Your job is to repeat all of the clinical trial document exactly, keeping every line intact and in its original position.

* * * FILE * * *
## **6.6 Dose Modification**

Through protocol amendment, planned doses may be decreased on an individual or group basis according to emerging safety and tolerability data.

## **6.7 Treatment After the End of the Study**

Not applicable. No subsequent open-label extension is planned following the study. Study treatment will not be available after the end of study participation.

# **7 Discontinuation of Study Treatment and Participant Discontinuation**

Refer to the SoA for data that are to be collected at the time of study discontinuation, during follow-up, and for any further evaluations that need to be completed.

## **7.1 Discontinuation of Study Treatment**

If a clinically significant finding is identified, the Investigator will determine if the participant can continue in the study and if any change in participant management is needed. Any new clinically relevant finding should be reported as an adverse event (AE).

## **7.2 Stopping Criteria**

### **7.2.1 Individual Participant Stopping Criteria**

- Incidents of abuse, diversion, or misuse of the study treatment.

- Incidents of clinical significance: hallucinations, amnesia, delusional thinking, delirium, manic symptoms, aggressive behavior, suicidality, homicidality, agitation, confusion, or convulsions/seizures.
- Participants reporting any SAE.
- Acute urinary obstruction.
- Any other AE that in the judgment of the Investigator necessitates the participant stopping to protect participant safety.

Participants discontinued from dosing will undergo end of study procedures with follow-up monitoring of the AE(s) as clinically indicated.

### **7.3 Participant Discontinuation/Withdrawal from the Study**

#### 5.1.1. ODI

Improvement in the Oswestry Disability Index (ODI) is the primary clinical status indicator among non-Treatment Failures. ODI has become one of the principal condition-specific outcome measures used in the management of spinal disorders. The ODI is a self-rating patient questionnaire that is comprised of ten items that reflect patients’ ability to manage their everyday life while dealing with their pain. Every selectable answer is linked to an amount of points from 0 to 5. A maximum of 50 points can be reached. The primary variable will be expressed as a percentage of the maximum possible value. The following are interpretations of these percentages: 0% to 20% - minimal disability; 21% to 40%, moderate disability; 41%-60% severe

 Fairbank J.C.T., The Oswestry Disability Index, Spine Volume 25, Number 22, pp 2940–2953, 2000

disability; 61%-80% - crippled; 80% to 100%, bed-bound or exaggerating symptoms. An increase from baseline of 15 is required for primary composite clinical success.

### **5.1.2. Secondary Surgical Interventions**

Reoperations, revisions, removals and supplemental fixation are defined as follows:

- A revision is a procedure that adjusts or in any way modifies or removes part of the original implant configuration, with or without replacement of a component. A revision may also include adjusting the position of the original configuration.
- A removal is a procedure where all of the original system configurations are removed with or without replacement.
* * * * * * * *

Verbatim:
## **6.6 Dose Modification**

Through protocol amendment, planned doses may be decreased on an individual or group basis according to emerging safety and tolerability data.

## **6.7 Treatment After the End of the Study**

Not applicable. No subsequent open-label extension is planned following the study. Study treatment will not be available after the end of study participation.

# **7 Discontinuation of Study Treatment and Participant Discontinuation**

Refer to the SoA for data that are to be collected at the time of study discontinuation, during follow-up, and for any further evaluations that need to be completed.

## **7.1 Discontinuation of Study Treatment**

If a clinically significant finding is identified, the Investigator will determine if the participant can continue in the study and if any change in participant management is needed. Any new clinically relevant finding should be reported as an adverse event (AE).

## **7.2 Stopping Criteria**

### **7.2.1 Individual Participant Stopping Criteria**

- Incidents of abuse, diversion, or misuse of the study treatment.

- Incidents of clinical significance: hallucinations, amnesia, delusional thinking, delirium, manic symptoms, aggressive behavior, suicidality, homicidality, agitation, confusion, or convulsions/seizures.
- Participants reporting any SAE.
- Acute urinary obstruction.
- Any other AE that in the judgment of the Investigator necessitates the participant stopping to protect participant safety.

Participants discontinued from dosing will undergo end of study procedures with follow-up monitoring of the AE(s) as clinically indicated.

### **7.3 Participant Discontinuation/Withdrawal from the Study**

#### 5.1.1. ODI

Improvement in the Oswestry Disability Index (ODI) is the primary clinical status indicator among non-Treatment Failures. ODI has become one of the principal condition-specific outcome measures used in the management of spinal disorders. The ODI is a self-rating patient questionnaire that is comprised of ten items that reflect patients’ ability to manage their everyday life while dealing with their pain. Every selectable answer is linked to an amount of points from 0 to 5. A maximum of 50 points can be reached. The primary variable will be expressed as a percentage of the maximum possible value. The following are interpretations of these percentages: 0% to 20% - minimal disability; 21% to 40%, moderate disability; 41%-60% severe

 Fairbank J.C.T., The Oswestry Disability Index, Spine Volume 25, Number 22, pp 2940–2953, 2000

disability; 61%-80% - crippled; 80% to 100%, bed-bound or exaggerating symptoms. An increase from baseline of 15 is required for primary composite clinical success.

### **5.1.2. Secondary Surgical Interventions**

Reoperations, revisions, removals and supplemental fixation are defined as follows:

- A revision is a procedure that adjusts or in any way modifies or removes part of the original implant configuration, with or without replacement of a component. A revision may also include adjusting the position of the original configuration.
- A removal is a procedure where all of the original system configurations are removed with or without replacement.